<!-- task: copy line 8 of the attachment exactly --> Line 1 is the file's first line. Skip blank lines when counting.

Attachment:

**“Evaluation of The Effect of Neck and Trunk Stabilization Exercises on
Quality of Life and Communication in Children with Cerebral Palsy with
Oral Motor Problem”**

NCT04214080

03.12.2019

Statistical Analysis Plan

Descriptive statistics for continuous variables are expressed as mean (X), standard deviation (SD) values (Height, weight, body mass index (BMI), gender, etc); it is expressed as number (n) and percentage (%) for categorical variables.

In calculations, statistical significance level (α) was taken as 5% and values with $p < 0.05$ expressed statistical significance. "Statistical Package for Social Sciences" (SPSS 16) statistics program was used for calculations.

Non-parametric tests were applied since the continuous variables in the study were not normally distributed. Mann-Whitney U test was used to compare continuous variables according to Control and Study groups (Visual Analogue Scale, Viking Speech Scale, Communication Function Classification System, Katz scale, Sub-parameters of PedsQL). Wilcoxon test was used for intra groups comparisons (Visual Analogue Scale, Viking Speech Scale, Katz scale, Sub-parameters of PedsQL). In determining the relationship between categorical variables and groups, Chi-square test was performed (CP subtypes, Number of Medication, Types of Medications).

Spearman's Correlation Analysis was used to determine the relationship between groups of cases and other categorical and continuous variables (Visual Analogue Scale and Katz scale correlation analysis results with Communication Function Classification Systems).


In calculations, statistical significance level (α) was taken as 5% and values with $p < 0.05$ expressed statistical significance. "Statistical Package for Social Sciences" (SPSS 16) statistics program was used for calculations.